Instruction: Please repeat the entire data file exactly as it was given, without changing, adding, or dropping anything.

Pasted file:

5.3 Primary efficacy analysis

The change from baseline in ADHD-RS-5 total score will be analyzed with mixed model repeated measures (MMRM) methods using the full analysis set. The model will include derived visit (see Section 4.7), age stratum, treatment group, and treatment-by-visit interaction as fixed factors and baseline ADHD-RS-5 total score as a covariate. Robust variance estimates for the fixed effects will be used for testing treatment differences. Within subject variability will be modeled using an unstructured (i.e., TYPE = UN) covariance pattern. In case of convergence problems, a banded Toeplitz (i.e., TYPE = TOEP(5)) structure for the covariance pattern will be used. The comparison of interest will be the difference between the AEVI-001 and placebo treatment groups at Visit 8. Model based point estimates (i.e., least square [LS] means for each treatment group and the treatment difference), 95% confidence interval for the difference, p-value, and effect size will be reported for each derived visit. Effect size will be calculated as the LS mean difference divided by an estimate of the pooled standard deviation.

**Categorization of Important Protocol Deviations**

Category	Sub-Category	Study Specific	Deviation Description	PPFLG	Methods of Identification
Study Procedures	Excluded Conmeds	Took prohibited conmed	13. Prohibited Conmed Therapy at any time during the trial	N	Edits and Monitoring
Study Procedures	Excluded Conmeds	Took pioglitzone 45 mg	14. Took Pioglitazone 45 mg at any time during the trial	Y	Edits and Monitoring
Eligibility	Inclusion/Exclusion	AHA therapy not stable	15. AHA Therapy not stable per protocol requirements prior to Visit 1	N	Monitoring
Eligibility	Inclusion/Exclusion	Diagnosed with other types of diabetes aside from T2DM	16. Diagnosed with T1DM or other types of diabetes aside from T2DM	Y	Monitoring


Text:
5.3 Primary efficacy analysis

The change from baseline in ADHD-RS-5 total score will be analyzed with mixed model repeated measures (MMRM) methods using the full analysis set. The model will include derived visit (see Section 4.7), age stratum, treatment group, and treatment-by-visit interaction as fixed factors and baseline ADHD-RS-5 total score as a covariate. Robust variance estimates for the fixed effects will be used for testing treatment differences. Within subject variability will be modeled using an unstructured (i.e., TYPE = UN) covariance pattern. In case of convergence problems, a banded Toeplitz (i.e., TYPE = TOEP(5)) structure for the covariance pattern will be used. The comparison of interest will be the difference between the AEVI-001 and placebo treatment groups at Visit 8. Model based point estimates (i.e., least square [LS] means for each treatment group and the treatment difference), 95% confidence interval for the difference, p-value, and effect size will be reported for each derived visit. Effect size will be calculated as the LS mean difference divided by an estimate of the pooled standard deviation.

**Categorization of Important Protocol Deviations**

Category	Sub-Category	Study Specific	Deviation Description	PPFLG	Methods of Identification
Study Procedures	Excluded Conmeds	Took prohibited conmed	13. Prohibited Conmed Therapy at any time during the trial	N	Edits and Monitoring
Study Procedures	Excluded Conmeds	Took pioglitzone 45 mg	14. Took Pioglitazone 45 mg at any time during the trial	Y	Edits and Monitoring
Eligibility	Inclusion/Exclusion	AHA therapy not stable	15. AHA Therapy not stable per protocol requirements prior to Visit 1	N	Monitoring
Eligibility	Inclusion/Exclusion	Diagnosed with other types of diabetes aside from T2DM	16. Diagnosed with T1DM or other types of diabetes aside from T2DM	Y	Monitoring